We were extremely disappointed that no concrete offer or proposal was presented and then told by the City of Columbus that it would not communicate with us past today.

Precourt Sports Ventures made a clear commitment to Columbus four years ago by purchasing 100 percent of Columbus Crew SC.  In the meantime, despite successful efforts to reinvent the brand and improve the Club, market challenges for Crew SC in Columbus continue to mount.

Despite the city’s refusal to make a real offer and its decision to cease conversations, we remain open to a productive dialogue if the City of Columbus reconsiders.  Columbus Crew SC remains focused on our quest to win MLS Cup.

In terms of business, Precourt has every right to move the team, and MLS has every right to let him. And it seems — strictly inference here — MLS views the outcome of giving Cincinnati a team after Columbus leaves as somehow a fine trade-off for Ohio.

If MLS started today, Columbus probably wouldn’t get one of 28 markets. That’s not the point. They have a team, an original team, and those are generally hallowed in major and important American sports leagues.

But as someone who grew up in Buffalo with constant threats and hostage moves regarding the Sabres and Bills to pony up or risk losing the team, I hope Columbus finds the solution our city did: Owners who were willing to make less than the maximum to cater to a community in love with its teams.

Imagine a United States without the home of Dos a Cero boasting a top tier side. Again, this remains a league barely over 20 years old, and Garber and Co. are very much navigating the equivalent of the Wild West (along with teams in other leagues). Still, concern for what’s been built in Ohio would be nice, at the very least.

Brewery has interest in buying Crew, unveils #SaveTheCrew beer

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Scottish-born brewery BrewDog operates American efforts in Columbus, Ohio, and has no interest in seeing its beloved soccer club leave town.

So the brewery is rolling out a new beer, Crew Brew, with all proceeds going to efforts aimed at saving the Crew, while also admitting a willingness to buy into the club if it means stopping Anthony Precourt from moving to Austin.

[ MORE: All #SaveTheCrew news ]

Deft marketing move? Of course — and BrewDog is quite good at marketing — but there’s more than a whiff of authenticity in the brewery’s desires.

From the BrewDog release:

At BrewDog, we are world leading pioneers and experts in crowd-funding and community ownership. Indeed our own business is part owned by a community of over 60,000 craft beer lovers and we have raised over $60m through crowdfunding over the last few years. We would love to facilitate and be involved in a potential purchase of the Columbus Crew from it’s current ownership structure and then immediately look to sell at least half of it back to the fans through crowdfunding.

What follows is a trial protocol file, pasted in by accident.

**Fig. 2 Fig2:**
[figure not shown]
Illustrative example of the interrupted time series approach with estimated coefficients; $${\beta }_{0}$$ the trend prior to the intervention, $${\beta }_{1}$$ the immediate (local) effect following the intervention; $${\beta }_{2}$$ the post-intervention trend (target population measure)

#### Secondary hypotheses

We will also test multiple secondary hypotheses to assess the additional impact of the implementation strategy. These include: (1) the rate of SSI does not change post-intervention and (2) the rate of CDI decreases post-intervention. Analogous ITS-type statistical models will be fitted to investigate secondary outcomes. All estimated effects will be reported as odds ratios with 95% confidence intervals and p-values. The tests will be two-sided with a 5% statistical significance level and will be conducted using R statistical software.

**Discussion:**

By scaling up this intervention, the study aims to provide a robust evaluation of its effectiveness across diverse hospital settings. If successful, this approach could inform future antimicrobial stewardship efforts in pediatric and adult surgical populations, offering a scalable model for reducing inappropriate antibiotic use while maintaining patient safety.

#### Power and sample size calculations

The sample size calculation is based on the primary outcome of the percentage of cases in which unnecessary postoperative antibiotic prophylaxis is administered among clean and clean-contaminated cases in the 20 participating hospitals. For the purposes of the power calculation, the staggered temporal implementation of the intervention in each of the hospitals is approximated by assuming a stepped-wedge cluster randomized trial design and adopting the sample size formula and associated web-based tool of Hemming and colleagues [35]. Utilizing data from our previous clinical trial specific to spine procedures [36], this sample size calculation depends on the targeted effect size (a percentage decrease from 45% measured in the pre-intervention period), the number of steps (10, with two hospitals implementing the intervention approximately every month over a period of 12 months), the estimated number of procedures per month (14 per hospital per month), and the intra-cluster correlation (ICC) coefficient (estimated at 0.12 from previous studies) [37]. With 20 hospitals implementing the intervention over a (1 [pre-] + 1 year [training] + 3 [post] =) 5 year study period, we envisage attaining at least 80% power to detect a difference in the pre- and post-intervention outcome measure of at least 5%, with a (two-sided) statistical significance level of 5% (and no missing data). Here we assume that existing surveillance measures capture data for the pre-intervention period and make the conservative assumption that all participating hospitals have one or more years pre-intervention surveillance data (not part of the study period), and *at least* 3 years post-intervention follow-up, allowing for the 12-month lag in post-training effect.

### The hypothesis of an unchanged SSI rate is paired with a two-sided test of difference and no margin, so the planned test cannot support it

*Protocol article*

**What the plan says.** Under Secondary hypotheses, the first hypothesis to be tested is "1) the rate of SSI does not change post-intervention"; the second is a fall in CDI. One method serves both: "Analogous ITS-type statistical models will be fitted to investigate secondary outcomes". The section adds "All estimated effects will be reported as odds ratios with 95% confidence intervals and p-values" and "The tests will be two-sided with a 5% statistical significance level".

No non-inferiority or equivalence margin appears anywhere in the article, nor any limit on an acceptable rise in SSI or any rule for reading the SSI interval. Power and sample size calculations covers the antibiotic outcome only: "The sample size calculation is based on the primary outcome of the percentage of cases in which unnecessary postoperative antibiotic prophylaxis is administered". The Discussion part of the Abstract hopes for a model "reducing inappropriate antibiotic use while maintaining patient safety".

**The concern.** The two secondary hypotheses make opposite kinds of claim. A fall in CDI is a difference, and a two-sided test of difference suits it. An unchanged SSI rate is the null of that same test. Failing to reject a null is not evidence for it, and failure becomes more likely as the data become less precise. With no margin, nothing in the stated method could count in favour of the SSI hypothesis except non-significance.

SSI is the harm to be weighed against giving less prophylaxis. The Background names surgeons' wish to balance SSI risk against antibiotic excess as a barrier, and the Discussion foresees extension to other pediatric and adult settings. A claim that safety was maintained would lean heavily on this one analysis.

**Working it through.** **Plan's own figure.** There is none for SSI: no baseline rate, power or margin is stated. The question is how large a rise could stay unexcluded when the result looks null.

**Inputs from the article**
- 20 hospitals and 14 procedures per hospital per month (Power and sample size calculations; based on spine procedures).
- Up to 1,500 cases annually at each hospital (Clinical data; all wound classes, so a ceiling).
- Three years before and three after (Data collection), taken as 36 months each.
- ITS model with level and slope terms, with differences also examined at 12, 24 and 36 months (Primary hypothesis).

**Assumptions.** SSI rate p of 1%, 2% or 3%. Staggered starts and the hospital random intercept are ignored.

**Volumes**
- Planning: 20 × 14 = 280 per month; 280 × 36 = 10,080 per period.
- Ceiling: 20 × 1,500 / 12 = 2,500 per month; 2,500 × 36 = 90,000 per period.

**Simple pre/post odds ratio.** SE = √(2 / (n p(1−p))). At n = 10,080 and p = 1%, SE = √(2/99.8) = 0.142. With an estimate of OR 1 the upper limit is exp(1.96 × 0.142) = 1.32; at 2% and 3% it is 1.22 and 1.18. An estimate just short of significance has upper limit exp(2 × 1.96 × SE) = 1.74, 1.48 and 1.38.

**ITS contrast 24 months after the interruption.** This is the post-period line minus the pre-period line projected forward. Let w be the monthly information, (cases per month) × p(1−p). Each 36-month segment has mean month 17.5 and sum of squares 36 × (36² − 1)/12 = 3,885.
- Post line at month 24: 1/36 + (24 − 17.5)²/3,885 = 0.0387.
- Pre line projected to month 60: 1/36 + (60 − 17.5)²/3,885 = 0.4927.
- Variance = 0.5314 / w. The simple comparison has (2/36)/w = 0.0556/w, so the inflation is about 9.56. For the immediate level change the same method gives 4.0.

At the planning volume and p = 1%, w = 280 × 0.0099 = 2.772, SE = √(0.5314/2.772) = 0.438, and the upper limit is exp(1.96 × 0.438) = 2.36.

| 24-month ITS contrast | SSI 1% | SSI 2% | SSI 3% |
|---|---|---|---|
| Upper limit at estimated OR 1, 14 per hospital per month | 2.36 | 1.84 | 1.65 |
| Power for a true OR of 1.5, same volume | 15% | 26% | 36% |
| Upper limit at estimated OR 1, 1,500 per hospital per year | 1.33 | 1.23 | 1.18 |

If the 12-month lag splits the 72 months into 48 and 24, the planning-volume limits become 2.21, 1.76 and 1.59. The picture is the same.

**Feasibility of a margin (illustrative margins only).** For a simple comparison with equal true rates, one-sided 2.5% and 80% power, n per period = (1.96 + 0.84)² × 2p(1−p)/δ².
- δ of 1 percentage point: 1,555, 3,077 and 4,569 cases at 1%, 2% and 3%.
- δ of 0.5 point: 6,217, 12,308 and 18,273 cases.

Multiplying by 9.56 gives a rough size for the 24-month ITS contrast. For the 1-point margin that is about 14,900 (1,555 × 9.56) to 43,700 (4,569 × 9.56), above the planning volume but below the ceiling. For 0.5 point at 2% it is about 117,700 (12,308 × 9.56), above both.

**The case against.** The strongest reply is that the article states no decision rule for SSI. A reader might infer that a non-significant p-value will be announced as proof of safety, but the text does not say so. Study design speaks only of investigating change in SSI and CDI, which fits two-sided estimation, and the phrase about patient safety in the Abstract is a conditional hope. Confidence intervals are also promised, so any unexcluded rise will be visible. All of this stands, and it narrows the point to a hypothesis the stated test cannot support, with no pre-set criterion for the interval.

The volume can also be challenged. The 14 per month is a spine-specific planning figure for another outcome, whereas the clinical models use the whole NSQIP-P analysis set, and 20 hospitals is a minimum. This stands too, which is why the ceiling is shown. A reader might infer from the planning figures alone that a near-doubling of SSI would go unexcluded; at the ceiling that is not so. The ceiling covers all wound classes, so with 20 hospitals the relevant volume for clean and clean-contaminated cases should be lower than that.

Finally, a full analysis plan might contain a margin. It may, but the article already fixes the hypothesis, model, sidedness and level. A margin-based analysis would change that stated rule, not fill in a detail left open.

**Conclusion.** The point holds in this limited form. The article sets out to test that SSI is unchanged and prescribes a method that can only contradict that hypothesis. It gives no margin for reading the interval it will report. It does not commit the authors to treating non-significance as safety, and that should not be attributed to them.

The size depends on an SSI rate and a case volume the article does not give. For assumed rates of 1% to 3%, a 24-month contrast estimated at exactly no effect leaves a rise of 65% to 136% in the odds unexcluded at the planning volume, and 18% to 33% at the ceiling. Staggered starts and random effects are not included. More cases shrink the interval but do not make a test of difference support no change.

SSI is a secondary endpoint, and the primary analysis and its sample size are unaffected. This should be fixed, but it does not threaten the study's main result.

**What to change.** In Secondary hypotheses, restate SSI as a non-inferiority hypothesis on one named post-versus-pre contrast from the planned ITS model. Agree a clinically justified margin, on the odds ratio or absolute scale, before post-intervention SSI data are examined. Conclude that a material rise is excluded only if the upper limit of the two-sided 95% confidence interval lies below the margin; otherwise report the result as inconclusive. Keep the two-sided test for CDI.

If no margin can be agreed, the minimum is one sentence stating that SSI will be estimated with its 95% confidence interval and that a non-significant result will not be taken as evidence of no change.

Craft beer is good, if you’re into drinking beer, and we walk in lockstep with the goal of keeping the Crew in Columbus.

Again, this is great marketing considering Columbus is in a combination derby/Conference Final and it’ll sell a ton of golden ale, but it can help further the clarion call to bring businesses together to invest in keeping the Crew in Columbus.

Austin passes resolution to pursue stadium sites for MLS

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Austin has unanimously passed a resolution to explore stadium sites in the hopes of drawing a Major League Soccer franchise to the capital of Texas.

The resolution was spurred by Anthony Precourt’s interest in relocation the Columbus Crew to Austin but, interestingly, now has language that allows for Austin to pursue other teams.

The team would have to construct and operate the facility.

[ MORE: New Zealand can spring upset ]

Precourt is trying to wriggle the Crew from Columbus in a move which has spawned much vitriol and a #SaveTheCrew movement from all sides of the soccer community.

Though they’ve maintained they are not 100 percent on leaving Columbus, Precourt Sports Ventures released a statement expressing its love for Austin and the passed resolution.

Additionally, this article should not be misinterpreted as approval for ripping an original MLS team from its home.

Finally, this: